By allowing ads to appear on this site, you support the local businesses who, in turn, support great journalism.
Rabbits, chickens and cows, oh, my!
Support needed for new rabbit and chicken showing program
Placeholder Image

“I just can’t believe how much 4-H has changed as kids changed!” a 4-H alum from the 1950s told me this summer.

This particular student and his sisters mastered in projects like forestry and leadership in the 1950s, and he was amazed to witness 900 high school students gathered at Rock Eagle 4-H Center watching a performance of our statewide 4-H performing arts group, Clovers & Company.

Throughout the years, projects like tractors and electricity have been combined into wider project areas like the Science of Technology and Engineering. Next year, robotics will have its own category.

As the needs and interests of youth have changed throughout the last 112 years, so has Georgia 4-H.

With less than 3 percent of Georgia 4-H’ers living on farms today, you might think that livestock projects have disappeared as well but anyone who has been to the Georgia National Fair or county fairs like the one in Gwinnett County knows we still also have a strong livestock program.

Here in Newton County, 4-H’ers as young as first grade show lambs and goats through 4-H. Students in fourth grade and up may also show hogs and cattle. Starting in the ninth grade, public school students also have the opportunity to show with their FFA chapter.

We have four very active FFA chapters in the county, at Newton High, Alcovy High, Eastside High and the Newton College and Career Academy.

Each February we join together to host a local livestock show for most of our local showmen. Most of those showing goats and lambs finish in the fall at the Georgia National Fair. But in recent years I’ve heard a challenge again and again from our state 4-H leader: make livestock showing accessible to more youths.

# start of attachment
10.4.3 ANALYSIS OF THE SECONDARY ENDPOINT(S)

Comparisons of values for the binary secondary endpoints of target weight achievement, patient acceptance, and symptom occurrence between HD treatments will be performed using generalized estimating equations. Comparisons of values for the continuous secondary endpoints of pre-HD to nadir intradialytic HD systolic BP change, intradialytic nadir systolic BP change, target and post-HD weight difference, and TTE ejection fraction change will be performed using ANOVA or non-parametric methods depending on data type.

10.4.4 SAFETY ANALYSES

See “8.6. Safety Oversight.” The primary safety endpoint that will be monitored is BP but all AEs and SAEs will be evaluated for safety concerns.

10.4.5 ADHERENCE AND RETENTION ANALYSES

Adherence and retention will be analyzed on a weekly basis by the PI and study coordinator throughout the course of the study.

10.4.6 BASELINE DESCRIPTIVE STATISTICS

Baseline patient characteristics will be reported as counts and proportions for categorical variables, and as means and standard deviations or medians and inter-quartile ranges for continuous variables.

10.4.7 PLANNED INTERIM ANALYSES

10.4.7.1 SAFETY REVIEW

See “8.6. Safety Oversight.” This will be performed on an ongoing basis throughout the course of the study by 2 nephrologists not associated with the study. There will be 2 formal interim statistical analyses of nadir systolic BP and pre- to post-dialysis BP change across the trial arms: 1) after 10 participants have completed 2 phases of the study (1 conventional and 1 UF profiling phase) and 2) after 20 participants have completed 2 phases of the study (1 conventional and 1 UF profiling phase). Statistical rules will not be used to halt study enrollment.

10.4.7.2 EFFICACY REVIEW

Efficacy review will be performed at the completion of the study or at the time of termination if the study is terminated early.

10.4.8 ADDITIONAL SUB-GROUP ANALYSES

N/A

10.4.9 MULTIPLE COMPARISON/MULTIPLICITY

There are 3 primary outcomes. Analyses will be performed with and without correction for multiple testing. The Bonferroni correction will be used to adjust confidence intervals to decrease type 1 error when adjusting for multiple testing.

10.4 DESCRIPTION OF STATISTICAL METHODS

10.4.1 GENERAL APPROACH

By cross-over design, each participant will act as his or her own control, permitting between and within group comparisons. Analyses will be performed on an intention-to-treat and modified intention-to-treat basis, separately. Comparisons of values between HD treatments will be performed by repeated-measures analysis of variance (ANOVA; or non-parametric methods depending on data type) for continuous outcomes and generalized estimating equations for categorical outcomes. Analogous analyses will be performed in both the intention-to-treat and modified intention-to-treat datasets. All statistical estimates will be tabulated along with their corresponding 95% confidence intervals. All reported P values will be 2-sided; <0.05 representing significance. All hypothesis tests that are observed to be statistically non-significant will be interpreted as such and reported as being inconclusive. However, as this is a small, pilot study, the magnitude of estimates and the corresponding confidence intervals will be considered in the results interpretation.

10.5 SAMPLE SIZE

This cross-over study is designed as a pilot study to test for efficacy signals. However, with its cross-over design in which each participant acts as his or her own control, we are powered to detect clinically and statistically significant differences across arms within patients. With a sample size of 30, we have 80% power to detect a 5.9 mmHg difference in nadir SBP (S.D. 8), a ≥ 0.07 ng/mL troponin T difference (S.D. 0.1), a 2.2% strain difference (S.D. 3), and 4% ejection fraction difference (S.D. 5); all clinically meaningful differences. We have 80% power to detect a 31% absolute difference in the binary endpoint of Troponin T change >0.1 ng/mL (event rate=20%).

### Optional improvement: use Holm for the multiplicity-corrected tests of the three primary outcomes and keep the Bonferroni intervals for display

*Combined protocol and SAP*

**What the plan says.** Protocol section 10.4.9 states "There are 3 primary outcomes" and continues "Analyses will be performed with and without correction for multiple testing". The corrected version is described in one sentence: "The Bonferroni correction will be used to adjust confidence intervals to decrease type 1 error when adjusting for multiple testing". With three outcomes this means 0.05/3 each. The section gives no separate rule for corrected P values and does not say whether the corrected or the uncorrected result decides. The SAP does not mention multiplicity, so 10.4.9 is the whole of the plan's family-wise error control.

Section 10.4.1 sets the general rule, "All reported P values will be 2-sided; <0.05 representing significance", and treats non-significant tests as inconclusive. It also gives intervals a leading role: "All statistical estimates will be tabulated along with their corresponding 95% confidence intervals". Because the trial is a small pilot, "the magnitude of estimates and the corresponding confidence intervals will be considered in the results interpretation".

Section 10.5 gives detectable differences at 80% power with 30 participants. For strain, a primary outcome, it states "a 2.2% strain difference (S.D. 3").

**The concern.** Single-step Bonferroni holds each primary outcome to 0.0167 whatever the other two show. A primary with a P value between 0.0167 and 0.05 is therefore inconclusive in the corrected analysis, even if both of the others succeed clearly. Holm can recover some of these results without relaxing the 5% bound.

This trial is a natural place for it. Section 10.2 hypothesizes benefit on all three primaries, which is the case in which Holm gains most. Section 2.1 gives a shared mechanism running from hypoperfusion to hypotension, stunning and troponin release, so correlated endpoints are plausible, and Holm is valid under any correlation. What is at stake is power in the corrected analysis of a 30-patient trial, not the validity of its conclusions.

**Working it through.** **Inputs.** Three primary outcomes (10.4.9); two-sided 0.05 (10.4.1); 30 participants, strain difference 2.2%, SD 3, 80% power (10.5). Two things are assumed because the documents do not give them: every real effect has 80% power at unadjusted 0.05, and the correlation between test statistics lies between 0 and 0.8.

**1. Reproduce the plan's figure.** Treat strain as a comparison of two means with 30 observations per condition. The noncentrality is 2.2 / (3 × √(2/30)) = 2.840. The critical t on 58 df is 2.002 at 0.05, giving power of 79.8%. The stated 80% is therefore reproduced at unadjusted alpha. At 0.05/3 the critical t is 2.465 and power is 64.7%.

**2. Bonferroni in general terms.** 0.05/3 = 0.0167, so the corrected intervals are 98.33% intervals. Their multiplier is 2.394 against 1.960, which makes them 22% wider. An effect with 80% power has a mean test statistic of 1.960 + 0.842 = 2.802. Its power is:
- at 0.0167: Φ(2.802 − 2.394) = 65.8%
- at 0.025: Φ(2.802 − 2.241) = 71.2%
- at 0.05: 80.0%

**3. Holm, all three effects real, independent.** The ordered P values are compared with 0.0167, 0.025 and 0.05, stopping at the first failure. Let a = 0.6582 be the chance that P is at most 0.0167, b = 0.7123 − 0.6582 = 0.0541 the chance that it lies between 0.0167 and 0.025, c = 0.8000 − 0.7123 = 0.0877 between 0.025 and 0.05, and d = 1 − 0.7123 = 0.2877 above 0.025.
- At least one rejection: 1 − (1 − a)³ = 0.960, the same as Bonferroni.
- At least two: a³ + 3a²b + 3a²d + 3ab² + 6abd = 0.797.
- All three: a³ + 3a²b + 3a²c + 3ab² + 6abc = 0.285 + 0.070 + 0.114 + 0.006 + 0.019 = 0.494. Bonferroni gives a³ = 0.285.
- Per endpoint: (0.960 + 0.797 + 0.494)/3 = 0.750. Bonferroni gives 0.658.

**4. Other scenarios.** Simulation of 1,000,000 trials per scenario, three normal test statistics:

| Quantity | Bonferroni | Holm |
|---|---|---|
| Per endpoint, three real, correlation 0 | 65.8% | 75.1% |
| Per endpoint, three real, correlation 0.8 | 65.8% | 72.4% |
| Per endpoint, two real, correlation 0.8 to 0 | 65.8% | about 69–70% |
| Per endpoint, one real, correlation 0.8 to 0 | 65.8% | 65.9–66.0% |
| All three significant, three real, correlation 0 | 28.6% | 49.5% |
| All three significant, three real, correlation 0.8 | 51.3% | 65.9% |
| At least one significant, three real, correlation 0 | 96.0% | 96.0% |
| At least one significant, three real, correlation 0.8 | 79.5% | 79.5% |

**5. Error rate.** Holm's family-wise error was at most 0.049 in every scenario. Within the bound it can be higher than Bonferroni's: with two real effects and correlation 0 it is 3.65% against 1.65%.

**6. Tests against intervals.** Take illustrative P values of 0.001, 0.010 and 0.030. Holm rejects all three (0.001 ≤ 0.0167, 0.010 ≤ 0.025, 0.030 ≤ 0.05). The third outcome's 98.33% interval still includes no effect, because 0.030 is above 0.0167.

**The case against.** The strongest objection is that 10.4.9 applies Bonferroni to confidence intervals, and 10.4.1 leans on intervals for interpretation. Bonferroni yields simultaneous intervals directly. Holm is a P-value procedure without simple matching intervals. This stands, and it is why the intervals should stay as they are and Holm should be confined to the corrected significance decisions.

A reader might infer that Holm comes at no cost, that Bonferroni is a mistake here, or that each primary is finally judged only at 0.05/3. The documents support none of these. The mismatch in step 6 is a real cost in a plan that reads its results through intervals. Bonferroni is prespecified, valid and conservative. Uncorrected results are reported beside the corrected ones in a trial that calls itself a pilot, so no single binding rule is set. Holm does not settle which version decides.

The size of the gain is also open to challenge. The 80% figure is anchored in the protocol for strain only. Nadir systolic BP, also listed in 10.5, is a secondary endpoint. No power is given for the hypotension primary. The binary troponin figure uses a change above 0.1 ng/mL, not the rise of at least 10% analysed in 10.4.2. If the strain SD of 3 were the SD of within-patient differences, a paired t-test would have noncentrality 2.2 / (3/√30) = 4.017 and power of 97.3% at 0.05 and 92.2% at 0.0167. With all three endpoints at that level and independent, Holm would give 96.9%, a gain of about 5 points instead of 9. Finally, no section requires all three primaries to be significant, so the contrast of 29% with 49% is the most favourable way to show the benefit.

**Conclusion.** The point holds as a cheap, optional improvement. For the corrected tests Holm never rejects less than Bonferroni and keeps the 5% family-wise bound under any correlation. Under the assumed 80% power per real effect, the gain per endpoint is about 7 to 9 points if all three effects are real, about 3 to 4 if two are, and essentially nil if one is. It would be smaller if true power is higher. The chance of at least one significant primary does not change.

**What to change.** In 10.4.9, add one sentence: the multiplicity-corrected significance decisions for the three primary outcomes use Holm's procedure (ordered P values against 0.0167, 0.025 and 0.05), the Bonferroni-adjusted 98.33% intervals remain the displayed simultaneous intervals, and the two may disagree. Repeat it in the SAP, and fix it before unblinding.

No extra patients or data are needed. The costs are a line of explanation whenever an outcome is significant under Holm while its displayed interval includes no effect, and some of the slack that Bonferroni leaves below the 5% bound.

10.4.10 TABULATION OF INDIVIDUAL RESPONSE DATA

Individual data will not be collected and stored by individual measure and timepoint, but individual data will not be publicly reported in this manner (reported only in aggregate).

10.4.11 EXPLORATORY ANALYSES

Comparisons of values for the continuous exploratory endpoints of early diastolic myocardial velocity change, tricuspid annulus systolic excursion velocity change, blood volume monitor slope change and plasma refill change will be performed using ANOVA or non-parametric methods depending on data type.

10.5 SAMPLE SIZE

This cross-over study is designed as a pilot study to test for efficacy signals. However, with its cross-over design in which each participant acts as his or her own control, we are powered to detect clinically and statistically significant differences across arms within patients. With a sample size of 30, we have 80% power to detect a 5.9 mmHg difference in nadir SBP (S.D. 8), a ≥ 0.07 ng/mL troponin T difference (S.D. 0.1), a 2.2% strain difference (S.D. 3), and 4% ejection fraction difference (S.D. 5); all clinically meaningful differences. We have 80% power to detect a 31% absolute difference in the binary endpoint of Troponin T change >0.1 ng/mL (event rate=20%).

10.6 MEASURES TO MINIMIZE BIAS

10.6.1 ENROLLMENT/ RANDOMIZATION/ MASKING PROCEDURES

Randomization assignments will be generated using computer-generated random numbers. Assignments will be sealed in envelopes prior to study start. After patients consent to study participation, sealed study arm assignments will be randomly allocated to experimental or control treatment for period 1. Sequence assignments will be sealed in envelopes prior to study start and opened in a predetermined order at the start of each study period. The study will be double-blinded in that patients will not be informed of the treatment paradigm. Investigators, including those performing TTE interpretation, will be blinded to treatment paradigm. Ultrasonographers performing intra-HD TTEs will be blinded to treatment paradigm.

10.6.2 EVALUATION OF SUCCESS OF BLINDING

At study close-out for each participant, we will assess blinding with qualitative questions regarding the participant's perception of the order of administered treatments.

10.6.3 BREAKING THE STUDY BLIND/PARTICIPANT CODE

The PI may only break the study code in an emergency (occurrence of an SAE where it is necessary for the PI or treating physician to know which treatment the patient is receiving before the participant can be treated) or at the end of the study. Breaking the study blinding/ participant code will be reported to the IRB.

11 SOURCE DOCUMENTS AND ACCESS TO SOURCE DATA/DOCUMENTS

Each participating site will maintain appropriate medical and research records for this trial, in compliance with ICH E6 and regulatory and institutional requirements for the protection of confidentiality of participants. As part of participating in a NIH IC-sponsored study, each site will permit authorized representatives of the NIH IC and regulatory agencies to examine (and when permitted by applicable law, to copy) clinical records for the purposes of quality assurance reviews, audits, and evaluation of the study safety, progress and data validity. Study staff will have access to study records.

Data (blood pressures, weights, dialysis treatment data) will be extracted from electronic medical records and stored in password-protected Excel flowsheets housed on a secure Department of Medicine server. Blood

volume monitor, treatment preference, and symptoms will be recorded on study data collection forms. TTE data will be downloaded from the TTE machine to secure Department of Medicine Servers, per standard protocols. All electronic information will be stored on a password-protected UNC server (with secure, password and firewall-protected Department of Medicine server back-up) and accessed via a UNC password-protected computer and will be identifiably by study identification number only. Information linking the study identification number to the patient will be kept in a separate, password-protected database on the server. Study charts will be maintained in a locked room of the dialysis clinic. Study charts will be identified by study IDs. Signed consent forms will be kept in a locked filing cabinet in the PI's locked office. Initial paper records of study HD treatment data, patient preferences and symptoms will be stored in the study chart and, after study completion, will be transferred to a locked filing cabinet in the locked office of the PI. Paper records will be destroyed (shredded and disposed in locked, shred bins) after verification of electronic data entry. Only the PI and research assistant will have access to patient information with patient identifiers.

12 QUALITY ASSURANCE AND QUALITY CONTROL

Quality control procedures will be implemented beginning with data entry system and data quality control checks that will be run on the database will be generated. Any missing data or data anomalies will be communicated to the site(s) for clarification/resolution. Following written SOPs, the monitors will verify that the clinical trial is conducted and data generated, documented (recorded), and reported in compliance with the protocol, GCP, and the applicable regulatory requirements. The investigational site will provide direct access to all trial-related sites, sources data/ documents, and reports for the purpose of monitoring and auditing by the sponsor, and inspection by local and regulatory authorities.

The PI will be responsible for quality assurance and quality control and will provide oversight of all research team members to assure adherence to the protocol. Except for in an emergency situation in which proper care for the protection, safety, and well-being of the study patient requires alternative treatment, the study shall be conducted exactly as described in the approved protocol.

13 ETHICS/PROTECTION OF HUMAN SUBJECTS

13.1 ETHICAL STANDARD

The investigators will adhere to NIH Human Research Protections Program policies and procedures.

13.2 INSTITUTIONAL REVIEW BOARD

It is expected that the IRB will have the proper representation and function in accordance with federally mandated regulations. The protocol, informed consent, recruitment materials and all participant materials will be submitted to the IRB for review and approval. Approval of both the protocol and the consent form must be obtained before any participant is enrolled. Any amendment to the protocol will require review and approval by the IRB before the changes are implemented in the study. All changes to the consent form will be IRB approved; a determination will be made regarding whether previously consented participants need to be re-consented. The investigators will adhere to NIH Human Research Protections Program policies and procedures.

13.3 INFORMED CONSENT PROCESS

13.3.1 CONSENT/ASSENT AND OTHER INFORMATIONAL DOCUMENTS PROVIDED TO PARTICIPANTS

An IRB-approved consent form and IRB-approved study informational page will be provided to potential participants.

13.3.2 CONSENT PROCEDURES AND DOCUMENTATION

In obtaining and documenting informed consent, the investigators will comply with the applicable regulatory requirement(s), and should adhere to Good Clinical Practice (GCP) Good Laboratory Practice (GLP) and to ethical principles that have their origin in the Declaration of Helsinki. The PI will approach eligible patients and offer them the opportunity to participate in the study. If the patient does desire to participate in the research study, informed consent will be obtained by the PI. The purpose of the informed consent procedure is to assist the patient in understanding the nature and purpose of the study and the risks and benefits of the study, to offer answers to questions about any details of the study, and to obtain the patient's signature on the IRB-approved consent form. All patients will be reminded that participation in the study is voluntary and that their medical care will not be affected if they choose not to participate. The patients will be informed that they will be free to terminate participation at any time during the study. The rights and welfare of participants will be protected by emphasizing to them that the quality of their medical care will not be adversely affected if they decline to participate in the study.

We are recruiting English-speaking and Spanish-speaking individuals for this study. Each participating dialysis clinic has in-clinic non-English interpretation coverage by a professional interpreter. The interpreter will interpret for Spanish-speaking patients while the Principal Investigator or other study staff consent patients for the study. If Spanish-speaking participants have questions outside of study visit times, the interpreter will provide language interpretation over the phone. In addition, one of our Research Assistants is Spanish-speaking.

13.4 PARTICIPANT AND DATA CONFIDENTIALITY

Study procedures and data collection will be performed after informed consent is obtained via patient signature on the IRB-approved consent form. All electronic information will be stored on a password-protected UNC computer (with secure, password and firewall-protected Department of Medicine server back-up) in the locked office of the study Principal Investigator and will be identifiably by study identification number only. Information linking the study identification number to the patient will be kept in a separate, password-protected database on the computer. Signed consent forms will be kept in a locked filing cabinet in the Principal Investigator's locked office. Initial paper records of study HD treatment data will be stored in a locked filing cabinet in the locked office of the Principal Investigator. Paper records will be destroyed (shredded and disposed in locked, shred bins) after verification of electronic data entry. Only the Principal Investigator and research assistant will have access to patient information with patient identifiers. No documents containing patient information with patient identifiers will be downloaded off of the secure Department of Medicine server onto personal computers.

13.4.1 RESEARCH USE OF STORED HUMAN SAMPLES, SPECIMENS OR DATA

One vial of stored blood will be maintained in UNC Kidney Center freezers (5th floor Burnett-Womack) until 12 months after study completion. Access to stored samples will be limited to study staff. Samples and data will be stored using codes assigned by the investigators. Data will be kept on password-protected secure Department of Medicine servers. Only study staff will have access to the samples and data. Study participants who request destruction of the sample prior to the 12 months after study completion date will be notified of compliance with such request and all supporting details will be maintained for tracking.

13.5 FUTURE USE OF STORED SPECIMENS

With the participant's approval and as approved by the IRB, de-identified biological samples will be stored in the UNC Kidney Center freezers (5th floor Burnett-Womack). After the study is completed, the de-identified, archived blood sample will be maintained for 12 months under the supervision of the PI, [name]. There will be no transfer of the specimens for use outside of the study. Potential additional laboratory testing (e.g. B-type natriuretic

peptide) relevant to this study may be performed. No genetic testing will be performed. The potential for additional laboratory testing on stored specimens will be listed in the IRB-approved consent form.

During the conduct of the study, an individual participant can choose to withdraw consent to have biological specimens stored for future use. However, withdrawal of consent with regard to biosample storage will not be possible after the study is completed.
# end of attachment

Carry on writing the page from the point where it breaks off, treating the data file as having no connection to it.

When Arch Smith was a 4-H’er, he also competed in 4-H livestock shows. Smith lived on a farm, so I suppose he didn’t have to worry about homeowner’s associations or city zoning rules.

His family probably had a pretty good idea of what they were getting into with a hog project and already knew how to feed it and get proper medical care.

Today, most 4-H’ers who call us about showing livestock live in a suburban area and have no idea what really goes into the daily care of livestock.

Many of today’s show animals are bred and bought specifically for livestock shows; they aren’t animals straight off your family’s farm.

Our youths don’t have daily farm chores before and after school, so the idea that they’ll need to feed, exercise and practice with their animal multiple times a day comes as a big surprise.

Feed, veterinary care, transportation to shows and entry fees all add up to a very intimidating project.

But we know that livestock projects are still relevant and valuable.

Children learn knowledge and respect for their animal and agriculture. They develop initiative and self-reliance through their daily tasks. Showmen develop a sense of fair play and make friends from across the state at competitions. They experience the pride of ownership through the growth and care of a market animal.

Record books are still handwritten, requiring not only accurate records keeping skills but also penmanship. They must practice practical math and language skills.

It is science, math and language arts at work in the real world.

So here in Newton County, we’re trying something new this year. It won’t be without a few wrinkles, and we could use your expertise and support.

How do we bring these experiences to more local youths? We add chickens and rabbits!

If you have a first through 12th grade student in home, public or private school, we’d love to see you participate in our first local rabbit and chicken show.

Already own chickens? Great!

Don’t have a clue yet? That’s okay, too!

Record books and guidelines will be available at the 4-H office, so give us a call to find out how your child can participate and help us build a program.

If you or your organization would like to help guide and support this program, please also contact the office. It takes a village, and we’re counting on you!

Terri Fullerton is a County Extension Agent in 4-H Youth with University of Georgia Cooperative Extension.